Bugle for global recovery at Davos

Tags: Op-ed
This quote by Horace, to me seemed to sum up the discussions at World Economic Forum, Davos. “Begin, be bolder and venture to be wise.” It was my first visit to the summit. What was started in 1971 by a young business school professor Kl­aus Schwab as the European Management Forum has to­day become a landmark ev­ent. No other event in the world sees participation from the top echelons of business, government and civil society. It is a heady power gathering in the isolated ski resort. The drive from Zurich to Davos is very scenic and I was mesmerised by the sight of mountains and snow. The beauty of nature calms your mind and I wonder if that is why Davos has been the venue for a gathering of intellectuals to discuss and debate the resolution of world problems. The best and the brightest thinkers gather here. It has become an event where one takes stock of where we are in the political and business world and how do we go forward.

The theme this year was resilient dynamism. The current state of the world requires both — resilience and dynamism, to move to the next level of growth. Each country has its own issues to deal with — the skills required however are common — the ability to rapidly react and innovate in changing circumstances, the courage to take bold decisions on a consistent basis and to keep moving forward. This is not the time to rest on any past laurels; everyone has to quickly move on to the next steps. As stated by Christine Lagarde, managing director of IMF, “Good decisions have been made,” she said. “Sometimes at the last minute, as in the US, sometimes laborious and confusingly as in the eurozone,” she said. “In 2013, they have to keep up the momentum.”

This was the first meeting after the global economic crises where the mood was optimistic — however cautious it may have been. In any battle — you have to first win in your mind and it was therefore, heartening that the sentiment was positive. Europe remained the focus this year. It appears that the worst of the eurozone crisis is over. Even Nouriel Roubini, (Economist and New York University professor); otherwise known as “Dr Do­om”, for his accurate predictions on the collapse of the US housing market and the global recession, said that the euro zone crisis was, “less worse than it was last summer.” Concerns were voiced about Japan and its new economic policies, including an inflation target of two per cent and a widespread asset purchasing plan to pu­mp money into the country’s lagging economy. However, it remains to be seen if Japan will surprise everyone and tu­rn the tide.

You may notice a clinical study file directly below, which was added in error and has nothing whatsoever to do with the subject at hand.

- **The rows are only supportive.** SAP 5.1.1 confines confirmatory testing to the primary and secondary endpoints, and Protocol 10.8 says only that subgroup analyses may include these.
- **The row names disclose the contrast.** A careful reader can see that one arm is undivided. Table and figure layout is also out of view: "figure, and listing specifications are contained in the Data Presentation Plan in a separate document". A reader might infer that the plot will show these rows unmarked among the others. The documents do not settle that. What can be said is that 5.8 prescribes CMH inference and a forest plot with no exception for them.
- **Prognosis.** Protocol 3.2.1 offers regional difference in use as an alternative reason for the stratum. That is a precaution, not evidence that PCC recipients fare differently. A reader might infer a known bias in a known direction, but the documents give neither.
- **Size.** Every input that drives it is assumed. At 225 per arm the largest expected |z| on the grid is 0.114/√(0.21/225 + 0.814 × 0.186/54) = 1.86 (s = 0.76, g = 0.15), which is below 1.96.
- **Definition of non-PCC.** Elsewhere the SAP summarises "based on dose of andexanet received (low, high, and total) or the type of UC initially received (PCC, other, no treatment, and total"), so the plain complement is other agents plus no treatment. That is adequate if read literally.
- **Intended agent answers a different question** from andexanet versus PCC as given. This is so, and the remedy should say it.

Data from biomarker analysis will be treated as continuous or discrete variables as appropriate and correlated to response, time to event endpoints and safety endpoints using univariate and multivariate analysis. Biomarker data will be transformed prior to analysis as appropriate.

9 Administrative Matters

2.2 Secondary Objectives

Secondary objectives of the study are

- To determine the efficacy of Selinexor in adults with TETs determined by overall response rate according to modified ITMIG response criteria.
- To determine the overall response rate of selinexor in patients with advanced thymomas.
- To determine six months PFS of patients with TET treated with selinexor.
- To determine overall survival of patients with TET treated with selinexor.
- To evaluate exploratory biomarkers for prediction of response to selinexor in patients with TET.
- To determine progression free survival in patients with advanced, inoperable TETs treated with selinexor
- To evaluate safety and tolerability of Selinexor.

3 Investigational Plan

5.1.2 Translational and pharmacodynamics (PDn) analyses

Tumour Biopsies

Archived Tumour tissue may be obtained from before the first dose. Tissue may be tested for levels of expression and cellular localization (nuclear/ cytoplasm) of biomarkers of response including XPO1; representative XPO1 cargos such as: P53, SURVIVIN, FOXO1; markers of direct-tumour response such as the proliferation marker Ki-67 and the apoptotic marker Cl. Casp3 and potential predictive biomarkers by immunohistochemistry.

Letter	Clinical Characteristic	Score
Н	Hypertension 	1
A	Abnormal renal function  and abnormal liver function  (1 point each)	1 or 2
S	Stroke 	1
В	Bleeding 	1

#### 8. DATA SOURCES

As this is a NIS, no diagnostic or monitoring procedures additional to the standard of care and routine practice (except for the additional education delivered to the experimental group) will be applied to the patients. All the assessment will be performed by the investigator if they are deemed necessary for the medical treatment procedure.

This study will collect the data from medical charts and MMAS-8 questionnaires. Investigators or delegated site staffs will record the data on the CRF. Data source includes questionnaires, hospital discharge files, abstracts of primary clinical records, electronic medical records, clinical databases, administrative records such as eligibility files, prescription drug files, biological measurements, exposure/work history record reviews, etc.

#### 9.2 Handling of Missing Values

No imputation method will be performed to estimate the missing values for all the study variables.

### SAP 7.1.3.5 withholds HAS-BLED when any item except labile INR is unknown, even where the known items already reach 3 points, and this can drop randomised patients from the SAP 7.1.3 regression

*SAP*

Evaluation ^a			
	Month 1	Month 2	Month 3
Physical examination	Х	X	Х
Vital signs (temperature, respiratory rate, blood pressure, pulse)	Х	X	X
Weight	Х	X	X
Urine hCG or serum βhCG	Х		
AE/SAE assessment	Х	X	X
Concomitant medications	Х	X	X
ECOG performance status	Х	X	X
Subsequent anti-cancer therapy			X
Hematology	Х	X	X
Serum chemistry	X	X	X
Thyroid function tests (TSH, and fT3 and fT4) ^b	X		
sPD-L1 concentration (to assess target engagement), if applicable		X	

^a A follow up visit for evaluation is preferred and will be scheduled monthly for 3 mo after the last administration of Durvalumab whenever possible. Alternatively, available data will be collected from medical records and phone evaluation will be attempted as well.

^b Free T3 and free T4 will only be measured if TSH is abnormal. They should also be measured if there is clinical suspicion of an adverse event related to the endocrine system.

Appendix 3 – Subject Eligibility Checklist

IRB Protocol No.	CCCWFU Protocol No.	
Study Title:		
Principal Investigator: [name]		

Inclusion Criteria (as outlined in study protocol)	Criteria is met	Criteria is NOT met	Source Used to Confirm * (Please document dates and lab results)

There was a lot of interest in China with its new leadership that seems to be modern and open to suggestions. There is great hope that China will focus on structural reforms and the economy will expand more quickly. There seems to be a change in attitudes in China, which is positive. It will also be interesting to see how China solves its social problems and conduct itself in a society connected by social media.

Interest in the US was not just in the economy, but its role in tackling global security challenges. The world seems to call for greater engagement from the US. In a forum where the focus is on economics, there was equal concern over the political turmoil in the Arab world, terrorism in North Africa, a spate of natural disasters that have highlighted the failure to tackle climate change, and growing inequality. Countries need to also focus on tackling global problems that are associated with basic human needs.

Another concern up for debate, which is very real in the world, was gender equality. Facebook COO, Sheryl Sandberg brought the focus to unconscious gender stereotyping. Policies, processes, debates and discussions are not the solution to the issue. A deep-rooted change in mindset is required. This is not male bashing as the change in mindset is equally required in both genders from an overall society and business environment perspective. We ne­ed to shed old ways of thinking, as the world around us is evolving to become a place where gender will become extinct as the basis of anyone’s evaluation. Organisations and governments that realise this will have an easier road to the future. This was best articulated by Drew Gilpin Faust, who said, “I am not the woman president of Harvard, and I am the president of Harvard.”

In this high-octane setting of the business and political world, it was sad to see that India was not the flavour. While demographics are and business economics are still in India’s favour, we’ve lost our spot in the hearts of people, especially the business community. While there’s debate over whether the BRICS have delivered; China still maintains its credibility. The new phrase is MINT — Mexico, Indonesia, Nigeria and Turkey. These are the new growth economies. There is 3 trillion dollars of cash globally on companies’ balance sheets, which is looking for investment; it needs to go the markets. This is money waiting to be tapped with the potential to transform countries and help reduce poverty. Will India be able to become the kind of magnetic destination that will pull this money towards its side? An apt quote from Naomi Judd, “ No one’s born with their destiny stamped on their forehead...we make the choices to fulfil our destiny.” Only time will tell.

(The writer is CEO of KPMG India)


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